• To update all the indirect dependencies at once, you can just delete the current virtual environment, create a fresh one, run pip install -r requirements-spec.txt, and then get a new snapshot with pip freeze > requirements-lock.txt. This should fetch the latest versions of indirect dependencies that still satisfy your direct dependencies’ requirements specifications. The procedure might seem a bit crude, but it’s effective and can be quite fast. Of course this also presumes that testing is done after updating to ensure nothing is broken. In theory, the risk of breakage caused by updates to indirect dependencies is lower than that due to direct dependencies, and the updates to direct dependencies are the ones that should be watched closely and done carefully.
  • When removing direct dependencies, there might be a need to clean up orphaned indirect dependencies. (This can also happen with updates, when the new package versions drop obsolete dependencies.) For this case, the same process of recreating the virtual environment should work. This should get easier if or when pip gets a function like Debian’s apt autoremove.
  • Some tools and environments, such as the Cloudflare Pages build system, expect exactly the requirements.txt filename, and hence won’t pick up the list in requirements-lock.txt. For these cases, you can simply create a requirements.txt that only contains “-r requirements-lock.txt”.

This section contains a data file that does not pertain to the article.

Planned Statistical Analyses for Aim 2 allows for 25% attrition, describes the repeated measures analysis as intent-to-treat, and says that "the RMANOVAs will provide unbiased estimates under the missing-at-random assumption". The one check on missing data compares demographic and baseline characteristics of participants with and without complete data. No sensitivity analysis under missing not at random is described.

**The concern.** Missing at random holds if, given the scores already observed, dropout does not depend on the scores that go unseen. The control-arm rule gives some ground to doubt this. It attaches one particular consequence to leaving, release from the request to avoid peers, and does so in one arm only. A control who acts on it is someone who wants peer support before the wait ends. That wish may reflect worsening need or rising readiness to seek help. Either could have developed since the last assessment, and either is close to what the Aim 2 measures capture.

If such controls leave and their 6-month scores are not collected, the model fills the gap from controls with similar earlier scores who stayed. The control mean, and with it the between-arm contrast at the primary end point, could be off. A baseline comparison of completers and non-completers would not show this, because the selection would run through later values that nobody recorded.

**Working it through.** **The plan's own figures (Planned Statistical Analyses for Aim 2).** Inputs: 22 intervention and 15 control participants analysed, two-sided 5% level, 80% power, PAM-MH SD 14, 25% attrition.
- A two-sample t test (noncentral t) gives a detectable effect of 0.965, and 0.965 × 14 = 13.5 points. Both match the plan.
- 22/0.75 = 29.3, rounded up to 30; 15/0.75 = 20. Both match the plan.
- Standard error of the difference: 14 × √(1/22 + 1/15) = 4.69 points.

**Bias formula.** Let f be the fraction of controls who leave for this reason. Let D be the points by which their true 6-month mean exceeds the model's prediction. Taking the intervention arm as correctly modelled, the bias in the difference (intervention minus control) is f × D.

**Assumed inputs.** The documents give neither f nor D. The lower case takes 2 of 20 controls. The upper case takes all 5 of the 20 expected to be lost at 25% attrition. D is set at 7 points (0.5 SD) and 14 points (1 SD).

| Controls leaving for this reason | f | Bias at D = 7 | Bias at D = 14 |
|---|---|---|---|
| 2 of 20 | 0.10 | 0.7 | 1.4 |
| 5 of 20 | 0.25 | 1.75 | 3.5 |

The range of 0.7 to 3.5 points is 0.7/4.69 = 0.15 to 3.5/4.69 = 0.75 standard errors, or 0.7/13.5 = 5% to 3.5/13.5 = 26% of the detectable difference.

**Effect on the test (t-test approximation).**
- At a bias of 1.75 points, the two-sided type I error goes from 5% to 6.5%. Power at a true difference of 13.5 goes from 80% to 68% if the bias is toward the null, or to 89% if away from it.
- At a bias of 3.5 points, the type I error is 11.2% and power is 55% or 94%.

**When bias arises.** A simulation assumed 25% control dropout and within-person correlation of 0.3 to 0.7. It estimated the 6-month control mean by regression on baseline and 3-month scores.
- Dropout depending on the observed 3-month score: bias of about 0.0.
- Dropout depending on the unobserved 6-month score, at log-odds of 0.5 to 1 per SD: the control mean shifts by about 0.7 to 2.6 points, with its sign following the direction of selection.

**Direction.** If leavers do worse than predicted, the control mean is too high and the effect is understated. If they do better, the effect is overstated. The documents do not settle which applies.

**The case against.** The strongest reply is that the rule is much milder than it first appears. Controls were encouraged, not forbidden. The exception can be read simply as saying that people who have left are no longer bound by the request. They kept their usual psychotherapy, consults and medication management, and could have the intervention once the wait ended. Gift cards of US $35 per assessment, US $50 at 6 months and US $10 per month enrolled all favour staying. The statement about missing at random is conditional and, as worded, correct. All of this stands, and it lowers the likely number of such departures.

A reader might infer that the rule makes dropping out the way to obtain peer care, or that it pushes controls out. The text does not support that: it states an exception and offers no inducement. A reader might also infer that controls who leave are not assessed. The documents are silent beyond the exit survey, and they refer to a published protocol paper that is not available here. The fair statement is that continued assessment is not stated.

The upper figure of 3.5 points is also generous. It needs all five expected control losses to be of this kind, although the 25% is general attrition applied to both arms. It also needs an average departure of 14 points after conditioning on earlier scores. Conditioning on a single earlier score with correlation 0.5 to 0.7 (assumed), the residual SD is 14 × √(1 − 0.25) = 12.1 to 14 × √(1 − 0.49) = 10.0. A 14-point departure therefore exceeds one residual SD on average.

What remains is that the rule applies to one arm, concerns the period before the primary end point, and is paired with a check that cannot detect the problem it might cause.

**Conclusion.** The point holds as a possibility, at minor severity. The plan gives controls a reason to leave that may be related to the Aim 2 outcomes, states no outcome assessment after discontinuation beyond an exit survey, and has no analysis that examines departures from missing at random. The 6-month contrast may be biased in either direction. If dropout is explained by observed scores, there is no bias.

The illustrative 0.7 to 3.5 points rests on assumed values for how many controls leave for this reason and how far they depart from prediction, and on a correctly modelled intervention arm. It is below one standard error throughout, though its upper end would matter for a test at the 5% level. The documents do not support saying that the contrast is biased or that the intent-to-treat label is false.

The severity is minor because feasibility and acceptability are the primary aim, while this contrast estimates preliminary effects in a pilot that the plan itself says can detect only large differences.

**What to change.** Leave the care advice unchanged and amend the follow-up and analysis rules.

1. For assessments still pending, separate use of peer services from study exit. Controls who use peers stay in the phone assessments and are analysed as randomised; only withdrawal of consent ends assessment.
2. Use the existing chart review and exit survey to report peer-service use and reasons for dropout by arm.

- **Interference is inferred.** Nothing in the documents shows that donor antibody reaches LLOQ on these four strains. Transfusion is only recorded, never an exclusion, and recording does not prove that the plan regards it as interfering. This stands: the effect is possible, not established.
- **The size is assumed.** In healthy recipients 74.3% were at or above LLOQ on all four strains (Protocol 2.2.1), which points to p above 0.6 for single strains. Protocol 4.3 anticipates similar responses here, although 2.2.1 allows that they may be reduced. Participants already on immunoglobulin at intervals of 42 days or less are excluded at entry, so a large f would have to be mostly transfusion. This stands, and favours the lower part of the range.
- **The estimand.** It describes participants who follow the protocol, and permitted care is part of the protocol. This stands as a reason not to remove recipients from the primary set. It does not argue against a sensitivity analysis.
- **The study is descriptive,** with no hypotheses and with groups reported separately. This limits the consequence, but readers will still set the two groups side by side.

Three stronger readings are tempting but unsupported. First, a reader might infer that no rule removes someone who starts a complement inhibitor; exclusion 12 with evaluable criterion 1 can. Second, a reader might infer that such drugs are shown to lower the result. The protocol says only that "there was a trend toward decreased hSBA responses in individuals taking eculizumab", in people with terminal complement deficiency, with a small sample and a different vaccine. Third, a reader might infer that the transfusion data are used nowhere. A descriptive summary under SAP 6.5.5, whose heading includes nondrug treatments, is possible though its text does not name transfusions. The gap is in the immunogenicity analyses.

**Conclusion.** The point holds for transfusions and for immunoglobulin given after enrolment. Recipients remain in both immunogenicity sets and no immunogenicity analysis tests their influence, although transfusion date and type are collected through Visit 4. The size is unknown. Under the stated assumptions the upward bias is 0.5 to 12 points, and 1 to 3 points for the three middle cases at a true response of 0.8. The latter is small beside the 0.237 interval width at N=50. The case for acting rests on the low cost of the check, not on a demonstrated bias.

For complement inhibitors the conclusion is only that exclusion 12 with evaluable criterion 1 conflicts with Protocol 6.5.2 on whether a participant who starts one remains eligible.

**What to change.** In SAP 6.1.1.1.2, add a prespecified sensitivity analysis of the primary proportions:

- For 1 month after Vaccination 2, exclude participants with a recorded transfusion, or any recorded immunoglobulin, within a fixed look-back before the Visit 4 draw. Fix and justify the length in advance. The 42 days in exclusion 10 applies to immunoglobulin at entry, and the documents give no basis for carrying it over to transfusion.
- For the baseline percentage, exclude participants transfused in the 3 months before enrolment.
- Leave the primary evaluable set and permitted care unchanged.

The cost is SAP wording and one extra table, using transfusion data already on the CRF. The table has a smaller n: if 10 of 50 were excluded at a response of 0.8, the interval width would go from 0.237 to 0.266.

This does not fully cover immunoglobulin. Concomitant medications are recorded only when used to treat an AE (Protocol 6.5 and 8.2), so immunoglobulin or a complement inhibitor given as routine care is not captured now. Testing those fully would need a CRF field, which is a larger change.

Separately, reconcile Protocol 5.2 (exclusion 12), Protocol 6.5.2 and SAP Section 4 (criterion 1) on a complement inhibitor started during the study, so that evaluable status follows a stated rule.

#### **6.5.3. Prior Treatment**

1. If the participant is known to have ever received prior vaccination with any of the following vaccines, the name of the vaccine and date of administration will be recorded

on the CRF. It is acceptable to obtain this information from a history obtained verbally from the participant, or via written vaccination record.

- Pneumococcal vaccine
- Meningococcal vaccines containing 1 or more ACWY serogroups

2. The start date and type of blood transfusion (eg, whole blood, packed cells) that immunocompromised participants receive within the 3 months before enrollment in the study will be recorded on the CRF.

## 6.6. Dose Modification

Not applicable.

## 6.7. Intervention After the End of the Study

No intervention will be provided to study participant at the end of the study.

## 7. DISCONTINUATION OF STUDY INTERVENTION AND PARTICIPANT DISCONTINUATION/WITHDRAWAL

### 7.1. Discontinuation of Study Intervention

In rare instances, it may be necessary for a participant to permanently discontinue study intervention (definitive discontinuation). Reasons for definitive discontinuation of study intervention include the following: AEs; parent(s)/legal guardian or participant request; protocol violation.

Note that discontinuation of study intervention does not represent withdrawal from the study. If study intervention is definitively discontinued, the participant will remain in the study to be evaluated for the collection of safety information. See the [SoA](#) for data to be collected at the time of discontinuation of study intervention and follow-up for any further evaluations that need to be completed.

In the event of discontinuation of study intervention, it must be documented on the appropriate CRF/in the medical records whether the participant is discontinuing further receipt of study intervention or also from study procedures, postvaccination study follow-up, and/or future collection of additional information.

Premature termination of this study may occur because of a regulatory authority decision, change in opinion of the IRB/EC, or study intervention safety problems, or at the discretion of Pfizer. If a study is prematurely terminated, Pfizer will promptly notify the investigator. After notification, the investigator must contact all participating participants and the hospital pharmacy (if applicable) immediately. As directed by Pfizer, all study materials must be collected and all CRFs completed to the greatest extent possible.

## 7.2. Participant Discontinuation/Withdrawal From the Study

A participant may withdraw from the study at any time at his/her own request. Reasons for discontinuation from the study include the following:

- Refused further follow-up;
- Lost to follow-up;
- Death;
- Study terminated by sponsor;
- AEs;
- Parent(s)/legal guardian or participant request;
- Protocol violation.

Regarding my “spec” and “lock” filenames preference: I use these instead of Reitz’s requirements-to-freeze.txt + requirements.txt because these are more meaningful. I am usually only concerned with direct dependencies, so the spec file appropriately contains all the packages I normally pay attention to. As for requirements-lock.txt, it’s more instructive than seeing a plain requirements.txt sitting next to the spec file, signalling to devs browsing the project files that I’m employing a different pip workflow.

Why not use Pipenv?

In the original “Better Pip Workflow” blog post, Reitz says “I don’t want another tool in my toolchain; this should be possible with the tools available,” and yet, possibly due to the practical inconveniences I detailed above, he went on to make Pipenv, a now-popular and PyPA-recommended tool for solving the same problems this simple workflow is meant to address—and then some.

That is well and good, and some of those added features should prove valuable for certain projects, perhaps those with large numbers of dependencies. For me, the most compelling selling point is the claimed security benefits of Pipenv’s use of hash-checking. But if one’s threat model does not require such a measure, then the original lightweight workflow might be sufficient for dependency pinning, without the added complexities of introducing yet another tool into the environment.

For many projects, that could truly be the better pip workflow.